October 3rd, 2010
“I thought in the end you wouldn’t want to throw it away.”
The balance between business and personal affairs forms one of the central tensions of Mad Men, but the show’s characters all approach the issue from different perspectives. For some, it takes the form of large-scale conflicts, such as Peggy’s pregnancy back in season; for others, it takes the form of family conflict, such as Pete’s relationship with his father-in-law; for yet more, it takes the form of the simple fact that a dinner out is interrupted by a colleague who stops by with news about the business.
For Don Draper, however, it has always been an elaborate balancing act: desperate to keep his true personal affairs out of his business, he created the ideal life for a businessman: wife, two and a half kids, house in the suburbs, etc. And yet that was never Don’s personal life, not really: if anything, Don’s lack of identity meant that he had no true personal life, and what he had was lost when Ann Draper passed away earlier this season.
The tragedy of “Chinese Wall” is not the loss of Lucky Strike hitting the fan, or the departure of the client who brought Sterling Cooper Draper Pryce its greatest honour. Instead, the greatest tragedy is that Don’s search for a personal life has become indistinguishable from his business one. While I would argue that “Chinese Wall” is almost as consistently themed as last week’s “Hands and Knees,” what sets it apart is that it is a theme that has been central from the very beginning, and in the “last days of Rome” it becomes more important than ever before.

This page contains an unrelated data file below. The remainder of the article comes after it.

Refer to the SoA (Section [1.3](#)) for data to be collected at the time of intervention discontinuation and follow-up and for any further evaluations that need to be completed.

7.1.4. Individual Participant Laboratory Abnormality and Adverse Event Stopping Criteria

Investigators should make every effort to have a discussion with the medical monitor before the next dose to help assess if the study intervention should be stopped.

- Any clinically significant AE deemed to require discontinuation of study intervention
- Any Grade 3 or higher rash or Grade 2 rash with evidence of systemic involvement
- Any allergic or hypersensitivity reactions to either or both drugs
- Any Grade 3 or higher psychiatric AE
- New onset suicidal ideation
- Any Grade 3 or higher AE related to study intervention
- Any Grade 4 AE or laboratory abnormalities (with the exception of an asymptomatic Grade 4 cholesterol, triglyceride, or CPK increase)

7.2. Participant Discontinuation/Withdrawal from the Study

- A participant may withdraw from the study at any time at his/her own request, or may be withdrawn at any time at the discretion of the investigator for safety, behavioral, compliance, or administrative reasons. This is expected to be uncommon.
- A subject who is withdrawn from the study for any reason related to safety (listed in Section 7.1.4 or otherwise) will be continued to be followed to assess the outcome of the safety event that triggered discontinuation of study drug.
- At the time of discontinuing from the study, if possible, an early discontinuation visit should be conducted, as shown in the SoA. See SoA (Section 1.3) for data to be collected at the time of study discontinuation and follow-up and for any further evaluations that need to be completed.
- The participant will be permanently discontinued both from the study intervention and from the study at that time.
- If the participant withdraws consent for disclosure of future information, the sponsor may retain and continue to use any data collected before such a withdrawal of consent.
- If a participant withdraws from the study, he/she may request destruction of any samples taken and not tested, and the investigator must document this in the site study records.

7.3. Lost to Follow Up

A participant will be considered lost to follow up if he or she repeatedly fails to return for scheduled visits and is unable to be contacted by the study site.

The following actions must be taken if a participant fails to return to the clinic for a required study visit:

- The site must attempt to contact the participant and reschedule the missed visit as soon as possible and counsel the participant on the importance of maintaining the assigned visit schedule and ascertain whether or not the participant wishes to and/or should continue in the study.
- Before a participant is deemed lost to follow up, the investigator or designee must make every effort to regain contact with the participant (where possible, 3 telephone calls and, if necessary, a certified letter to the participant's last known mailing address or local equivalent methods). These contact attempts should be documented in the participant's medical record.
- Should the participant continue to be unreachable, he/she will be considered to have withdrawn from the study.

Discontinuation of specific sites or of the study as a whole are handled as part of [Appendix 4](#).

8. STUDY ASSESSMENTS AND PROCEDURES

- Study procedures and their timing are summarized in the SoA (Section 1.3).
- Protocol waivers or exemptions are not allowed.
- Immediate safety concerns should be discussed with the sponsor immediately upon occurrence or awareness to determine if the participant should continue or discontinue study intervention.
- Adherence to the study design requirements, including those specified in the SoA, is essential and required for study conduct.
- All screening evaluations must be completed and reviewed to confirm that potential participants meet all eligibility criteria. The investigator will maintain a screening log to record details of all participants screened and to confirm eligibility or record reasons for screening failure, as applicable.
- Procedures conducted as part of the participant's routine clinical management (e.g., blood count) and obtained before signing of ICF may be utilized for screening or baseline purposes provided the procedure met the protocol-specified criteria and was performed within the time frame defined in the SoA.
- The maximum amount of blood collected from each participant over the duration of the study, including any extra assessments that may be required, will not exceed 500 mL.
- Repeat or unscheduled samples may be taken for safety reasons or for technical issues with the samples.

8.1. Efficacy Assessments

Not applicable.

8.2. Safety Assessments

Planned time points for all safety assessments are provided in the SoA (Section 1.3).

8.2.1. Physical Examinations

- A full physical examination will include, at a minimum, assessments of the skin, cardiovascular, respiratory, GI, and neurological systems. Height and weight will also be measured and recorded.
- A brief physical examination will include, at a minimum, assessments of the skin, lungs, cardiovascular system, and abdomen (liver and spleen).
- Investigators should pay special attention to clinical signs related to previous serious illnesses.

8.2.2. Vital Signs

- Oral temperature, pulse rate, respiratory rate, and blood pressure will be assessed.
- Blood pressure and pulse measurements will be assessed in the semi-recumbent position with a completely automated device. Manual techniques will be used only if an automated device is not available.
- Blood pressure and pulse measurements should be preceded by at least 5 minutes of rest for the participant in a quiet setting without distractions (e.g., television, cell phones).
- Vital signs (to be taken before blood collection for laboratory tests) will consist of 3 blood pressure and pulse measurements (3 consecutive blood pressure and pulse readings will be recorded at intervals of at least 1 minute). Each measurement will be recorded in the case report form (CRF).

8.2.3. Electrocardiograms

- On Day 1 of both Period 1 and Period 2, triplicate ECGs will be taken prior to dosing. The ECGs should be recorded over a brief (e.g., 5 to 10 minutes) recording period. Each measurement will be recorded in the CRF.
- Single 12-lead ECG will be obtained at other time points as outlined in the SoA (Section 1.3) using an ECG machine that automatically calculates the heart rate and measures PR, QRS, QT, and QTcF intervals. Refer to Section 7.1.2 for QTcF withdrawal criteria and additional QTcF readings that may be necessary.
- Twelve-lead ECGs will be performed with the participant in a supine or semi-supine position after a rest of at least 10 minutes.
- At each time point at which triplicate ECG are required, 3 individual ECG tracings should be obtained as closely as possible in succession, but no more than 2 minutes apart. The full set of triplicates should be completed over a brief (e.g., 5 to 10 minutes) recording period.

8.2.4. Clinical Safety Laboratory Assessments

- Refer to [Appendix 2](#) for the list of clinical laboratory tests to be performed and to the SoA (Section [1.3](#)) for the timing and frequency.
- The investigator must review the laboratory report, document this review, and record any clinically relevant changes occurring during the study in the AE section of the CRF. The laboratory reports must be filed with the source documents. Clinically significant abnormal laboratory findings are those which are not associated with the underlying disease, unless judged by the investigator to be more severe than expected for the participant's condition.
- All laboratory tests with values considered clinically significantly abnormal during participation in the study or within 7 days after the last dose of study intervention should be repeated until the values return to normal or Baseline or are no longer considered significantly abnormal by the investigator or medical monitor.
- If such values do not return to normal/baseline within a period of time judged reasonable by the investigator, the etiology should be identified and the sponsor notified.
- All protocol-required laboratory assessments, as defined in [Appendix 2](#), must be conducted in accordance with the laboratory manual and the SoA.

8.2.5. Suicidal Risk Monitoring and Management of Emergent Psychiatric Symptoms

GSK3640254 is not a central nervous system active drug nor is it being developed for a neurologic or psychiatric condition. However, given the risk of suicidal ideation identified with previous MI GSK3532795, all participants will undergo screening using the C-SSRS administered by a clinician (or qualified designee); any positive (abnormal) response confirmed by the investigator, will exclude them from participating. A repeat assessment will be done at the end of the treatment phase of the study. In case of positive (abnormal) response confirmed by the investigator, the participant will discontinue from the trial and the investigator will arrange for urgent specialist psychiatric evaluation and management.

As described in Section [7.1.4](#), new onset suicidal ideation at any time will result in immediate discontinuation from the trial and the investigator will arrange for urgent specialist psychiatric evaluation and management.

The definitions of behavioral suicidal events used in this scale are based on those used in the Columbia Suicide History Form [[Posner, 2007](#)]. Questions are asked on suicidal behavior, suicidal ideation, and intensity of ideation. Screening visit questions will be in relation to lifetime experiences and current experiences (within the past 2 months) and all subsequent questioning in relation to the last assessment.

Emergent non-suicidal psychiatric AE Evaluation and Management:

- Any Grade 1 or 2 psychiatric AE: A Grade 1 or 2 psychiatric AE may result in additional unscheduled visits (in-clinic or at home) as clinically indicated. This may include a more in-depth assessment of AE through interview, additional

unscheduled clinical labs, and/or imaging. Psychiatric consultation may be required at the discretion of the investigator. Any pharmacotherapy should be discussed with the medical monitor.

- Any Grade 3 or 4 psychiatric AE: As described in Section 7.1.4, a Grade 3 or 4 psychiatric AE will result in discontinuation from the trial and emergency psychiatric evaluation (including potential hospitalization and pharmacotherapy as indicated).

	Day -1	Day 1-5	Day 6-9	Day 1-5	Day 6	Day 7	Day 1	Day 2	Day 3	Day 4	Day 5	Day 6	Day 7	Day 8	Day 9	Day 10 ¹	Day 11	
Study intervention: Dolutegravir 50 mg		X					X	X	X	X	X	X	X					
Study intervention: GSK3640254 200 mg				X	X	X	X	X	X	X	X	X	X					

We have never met David Montgomery, but that’s sort of the point. In an episode about the intersection of the personal and the professional, Sterling Cooper Draper Pryce turns a funeral into a business opportunity because they have no other option; they aren’t trying to be directly disrespectful, but it is the most overt example of a situation where the personal is outright invaded by the professional. It’s reflected in Ted Chaugh showing up at the birth of Pete’s baby to try to convince him to take a job, or the simple idea that Pete would be taken away from that birth by the ongoing crisis at SCDP. These are not situations where these people should be thinking about business, but when a crisis like Lucky Strike’s departure hits a company like this one they simply can’t help it: they have families, and futures, and will do whatever they can do to secure them.